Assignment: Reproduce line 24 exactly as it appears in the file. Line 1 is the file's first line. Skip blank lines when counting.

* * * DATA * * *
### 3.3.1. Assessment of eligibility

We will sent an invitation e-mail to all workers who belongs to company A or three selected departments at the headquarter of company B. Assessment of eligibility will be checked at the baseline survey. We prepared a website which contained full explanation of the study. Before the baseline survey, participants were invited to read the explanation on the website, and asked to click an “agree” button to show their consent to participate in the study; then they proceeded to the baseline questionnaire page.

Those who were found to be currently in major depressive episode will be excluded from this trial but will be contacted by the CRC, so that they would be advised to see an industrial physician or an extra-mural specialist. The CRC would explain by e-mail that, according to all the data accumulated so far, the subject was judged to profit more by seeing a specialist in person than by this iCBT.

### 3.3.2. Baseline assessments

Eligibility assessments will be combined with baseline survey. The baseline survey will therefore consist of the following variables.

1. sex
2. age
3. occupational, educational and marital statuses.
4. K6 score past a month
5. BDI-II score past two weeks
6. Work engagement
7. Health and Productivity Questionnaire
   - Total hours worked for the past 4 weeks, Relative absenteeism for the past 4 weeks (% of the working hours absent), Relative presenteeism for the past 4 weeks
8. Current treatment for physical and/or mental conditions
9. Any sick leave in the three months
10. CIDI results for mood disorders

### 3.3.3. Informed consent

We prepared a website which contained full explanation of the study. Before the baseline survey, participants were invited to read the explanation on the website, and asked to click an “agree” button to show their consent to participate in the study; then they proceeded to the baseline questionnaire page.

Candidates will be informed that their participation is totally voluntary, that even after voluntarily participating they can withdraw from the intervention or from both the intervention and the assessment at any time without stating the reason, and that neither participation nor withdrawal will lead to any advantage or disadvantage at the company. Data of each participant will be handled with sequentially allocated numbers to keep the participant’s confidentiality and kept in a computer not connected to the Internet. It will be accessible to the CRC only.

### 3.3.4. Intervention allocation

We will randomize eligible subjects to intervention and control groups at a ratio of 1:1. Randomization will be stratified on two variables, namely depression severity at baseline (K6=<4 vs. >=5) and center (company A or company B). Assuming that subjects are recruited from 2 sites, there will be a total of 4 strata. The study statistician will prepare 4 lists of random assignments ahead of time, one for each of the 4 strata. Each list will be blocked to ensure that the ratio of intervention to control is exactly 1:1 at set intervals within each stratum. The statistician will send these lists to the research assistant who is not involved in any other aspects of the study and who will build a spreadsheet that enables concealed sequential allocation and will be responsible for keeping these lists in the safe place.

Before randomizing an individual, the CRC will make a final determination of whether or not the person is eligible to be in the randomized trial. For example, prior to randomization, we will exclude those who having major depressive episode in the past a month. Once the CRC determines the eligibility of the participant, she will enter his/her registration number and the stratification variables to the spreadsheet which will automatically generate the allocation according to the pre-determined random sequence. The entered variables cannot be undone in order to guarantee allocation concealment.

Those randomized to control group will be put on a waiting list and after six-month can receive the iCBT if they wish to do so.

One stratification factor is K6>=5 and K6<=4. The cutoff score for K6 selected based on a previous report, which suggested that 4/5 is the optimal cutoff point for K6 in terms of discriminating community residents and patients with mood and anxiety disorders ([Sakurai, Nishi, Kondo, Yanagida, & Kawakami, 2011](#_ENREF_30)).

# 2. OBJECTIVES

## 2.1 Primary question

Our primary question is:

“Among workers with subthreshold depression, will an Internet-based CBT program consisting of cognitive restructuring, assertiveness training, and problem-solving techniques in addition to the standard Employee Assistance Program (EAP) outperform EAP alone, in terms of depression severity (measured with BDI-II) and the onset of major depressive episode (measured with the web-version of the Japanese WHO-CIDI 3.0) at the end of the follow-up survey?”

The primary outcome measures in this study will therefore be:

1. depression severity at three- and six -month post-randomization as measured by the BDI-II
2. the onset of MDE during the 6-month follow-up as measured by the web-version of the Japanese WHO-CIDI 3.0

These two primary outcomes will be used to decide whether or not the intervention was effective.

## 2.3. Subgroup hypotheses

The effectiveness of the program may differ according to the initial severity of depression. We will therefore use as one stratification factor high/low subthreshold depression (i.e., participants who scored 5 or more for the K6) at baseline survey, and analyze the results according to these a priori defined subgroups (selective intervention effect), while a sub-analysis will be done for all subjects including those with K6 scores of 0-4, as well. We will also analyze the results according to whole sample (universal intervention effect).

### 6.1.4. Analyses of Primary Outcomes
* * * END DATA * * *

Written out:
One stratification factor is K6>=5 and K6<=4. The cutoff score for K6 selected based on a previous report, which suggested that 4/5 is the optimal cutoff point for K6 in terms of discriminating community residents and patients with mood and anxiety disorders ([Sakurai, Nishi, Kondo, Yanagida, & Kawakami, 2011](#_ENREF_30)).